Unfolding at a measured andante, this first feature from Israeli director Eran Kolirin is a small, humanist film that wisely resists pronouncements about Arab-Israeli relations and heavy-handed political allegory. The Alexandria Ceremonial Police Orchestra has flown from Egypt to play at the dedication of an Arab Cultural Center in Israel, but no one shows to greet them at the airport. They’re left standing, stiff and uncertain, in their dress blues. (That the uniforms are powder blue, seemingly issued in the 1970s, is just one of the many understated comic touches in The Band’s Visit.) The mustachioed conductor, Tewfiq (Gabai), greets this dilemma with a practiced and weary dignity; he dispatches Khaled (Bakri), the group’s smooth young lothario, to scout for ground transportation. But Khaled is more interested in flirting with the woman at the bus kiosk, and the orchestra finds itself dropped at the wrong destination—a ghost town in the desert.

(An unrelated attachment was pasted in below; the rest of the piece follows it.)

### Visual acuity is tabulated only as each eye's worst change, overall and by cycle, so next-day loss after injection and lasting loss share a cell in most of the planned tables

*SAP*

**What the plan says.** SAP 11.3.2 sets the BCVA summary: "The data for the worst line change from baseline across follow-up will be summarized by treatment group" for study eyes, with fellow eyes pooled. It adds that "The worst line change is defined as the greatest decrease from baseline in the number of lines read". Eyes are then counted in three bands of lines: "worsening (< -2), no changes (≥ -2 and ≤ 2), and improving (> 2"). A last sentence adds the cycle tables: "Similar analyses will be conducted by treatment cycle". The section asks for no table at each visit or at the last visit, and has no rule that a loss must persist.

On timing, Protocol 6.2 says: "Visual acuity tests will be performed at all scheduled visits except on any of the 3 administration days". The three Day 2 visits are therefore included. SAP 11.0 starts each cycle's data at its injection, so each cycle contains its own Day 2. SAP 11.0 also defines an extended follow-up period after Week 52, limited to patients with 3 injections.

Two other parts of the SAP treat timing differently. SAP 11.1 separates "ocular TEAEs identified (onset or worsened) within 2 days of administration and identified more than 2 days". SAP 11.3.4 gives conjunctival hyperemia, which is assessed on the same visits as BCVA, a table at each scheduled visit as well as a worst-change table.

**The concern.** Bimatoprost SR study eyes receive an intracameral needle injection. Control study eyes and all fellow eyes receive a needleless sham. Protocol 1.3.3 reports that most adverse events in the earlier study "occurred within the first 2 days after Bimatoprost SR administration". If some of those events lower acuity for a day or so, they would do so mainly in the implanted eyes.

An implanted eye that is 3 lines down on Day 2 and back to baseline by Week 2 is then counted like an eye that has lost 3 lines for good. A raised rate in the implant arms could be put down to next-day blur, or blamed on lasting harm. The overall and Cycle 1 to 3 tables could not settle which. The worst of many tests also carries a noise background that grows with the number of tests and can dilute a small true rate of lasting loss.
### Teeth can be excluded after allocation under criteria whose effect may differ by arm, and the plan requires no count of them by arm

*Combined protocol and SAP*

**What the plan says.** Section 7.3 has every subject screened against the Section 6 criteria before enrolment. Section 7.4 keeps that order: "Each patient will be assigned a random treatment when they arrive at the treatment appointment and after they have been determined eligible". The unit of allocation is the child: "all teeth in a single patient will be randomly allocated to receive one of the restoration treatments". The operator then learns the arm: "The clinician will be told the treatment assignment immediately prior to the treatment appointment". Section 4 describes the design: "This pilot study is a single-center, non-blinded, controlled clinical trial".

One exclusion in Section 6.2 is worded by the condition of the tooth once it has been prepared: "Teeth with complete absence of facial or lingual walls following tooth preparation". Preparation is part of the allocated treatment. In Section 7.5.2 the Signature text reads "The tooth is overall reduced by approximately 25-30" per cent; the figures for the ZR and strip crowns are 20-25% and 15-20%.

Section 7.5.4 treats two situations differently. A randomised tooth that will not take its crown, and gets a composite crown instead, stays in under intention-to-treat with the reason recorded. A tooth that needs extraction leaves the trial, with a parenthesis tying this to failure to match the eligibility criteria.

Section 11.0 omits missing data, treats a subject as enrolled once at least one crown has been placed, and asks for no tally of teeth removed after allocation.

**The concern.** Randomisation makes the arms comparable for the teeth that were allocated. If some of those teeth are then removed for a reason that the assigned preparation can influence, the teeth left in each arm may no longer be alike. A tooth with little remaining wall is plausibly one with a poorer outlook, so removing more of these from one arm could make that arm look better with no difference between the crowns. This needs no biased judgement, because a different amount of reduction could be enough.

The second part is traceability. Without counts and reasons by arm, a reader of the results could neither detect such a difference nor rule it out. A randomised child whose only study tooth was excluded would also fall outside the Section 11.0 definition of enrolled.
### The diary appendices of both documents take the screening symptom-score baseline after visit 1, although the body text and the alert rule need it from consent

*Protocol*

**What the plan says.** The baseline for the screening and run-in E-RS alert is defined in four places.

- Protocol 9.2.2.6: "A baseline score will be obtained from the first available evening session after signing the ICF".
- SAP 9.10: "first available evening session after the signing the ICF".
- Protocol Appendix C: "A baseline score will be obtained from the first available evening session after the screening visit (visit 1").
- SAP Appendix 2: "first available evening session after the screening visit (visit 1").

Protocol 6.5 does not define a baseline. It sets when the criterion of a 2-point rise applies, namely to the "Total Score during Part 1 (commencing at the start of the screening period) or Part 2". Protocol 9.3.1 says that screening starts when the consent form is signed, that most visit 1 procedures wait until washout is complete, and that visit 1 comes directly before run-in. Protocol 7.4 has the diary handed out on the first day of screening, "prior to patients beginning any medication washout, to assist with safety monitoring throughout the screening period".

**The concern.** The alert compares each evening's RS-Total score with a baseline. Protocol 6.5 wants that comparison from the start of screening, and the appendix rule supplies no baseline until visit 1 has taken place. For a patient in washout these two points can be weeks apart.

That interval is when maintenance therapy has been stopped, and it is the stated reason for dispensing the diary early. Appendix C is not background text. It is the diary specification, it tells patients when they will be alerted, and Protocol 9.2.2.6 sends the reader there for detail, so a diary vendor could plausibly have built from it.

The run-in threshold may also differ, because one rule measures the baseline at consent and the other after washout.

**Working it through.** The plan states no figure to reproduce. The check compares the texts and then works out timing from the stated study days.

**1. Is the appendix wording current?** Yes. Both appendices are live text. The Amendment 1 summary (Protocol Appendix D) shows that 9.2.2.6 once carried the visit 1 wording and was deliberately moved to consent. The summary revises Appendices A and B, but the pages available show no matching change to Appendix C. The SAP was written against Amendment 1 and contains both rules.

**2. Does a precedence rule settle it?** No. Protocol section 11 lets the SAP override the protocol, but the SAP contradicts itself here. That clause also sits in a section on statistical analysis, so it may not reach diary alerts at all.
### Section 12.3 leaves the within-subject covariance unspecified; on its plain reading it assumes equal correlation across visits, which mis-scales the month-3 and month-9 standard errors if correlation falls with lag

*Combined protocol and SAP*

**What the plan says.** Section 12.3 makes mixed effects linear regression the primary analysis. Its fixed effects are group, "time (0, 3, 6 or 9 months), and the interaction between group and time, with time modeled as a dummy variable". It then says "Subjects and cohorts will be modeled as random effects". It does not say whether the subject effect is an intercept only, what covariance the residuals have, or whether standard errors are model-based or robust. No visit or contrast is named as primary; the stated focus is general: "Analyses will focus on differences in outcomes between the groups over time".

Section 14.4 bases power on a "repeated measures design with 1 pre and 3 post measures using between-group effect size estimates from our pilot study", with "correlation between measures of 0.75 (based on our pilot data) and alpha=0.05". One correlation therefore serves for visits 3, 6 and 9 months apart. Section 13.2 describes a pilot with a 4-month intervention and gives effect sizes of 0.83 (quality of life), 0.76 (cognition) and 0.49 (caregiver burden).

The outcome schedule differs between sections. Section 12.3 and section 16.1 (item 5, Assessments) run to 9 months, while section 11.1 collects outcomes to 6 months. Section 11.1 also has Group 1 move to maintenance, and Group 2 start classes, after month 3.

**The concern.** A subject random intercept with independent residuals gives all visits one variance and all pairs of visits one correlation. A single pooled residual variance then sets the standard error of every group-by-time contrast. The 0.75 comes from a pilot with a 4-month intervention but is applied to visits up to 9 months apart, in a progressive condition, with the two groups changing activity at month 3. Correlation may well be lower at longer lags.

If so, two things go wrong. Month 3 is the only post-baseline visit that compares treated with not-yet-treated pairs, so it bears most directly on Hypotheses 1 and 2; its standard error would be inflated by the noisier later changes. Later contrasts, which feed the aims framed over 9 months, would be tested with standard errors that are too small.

What happens to them there, and the gentle misunderstandings with layabout locals, makes for a slender plot. But The Band’s Visit runs on tone—one that skirts cuteness but ultimately reveals the film’s melancholy soul. The performances are wonderful, especially those of Gabai and Ronit Elkabetz, as the earthy proprietress of a roadside restaurant who courts Tewfiq with an amused sexiness.
Cast and crew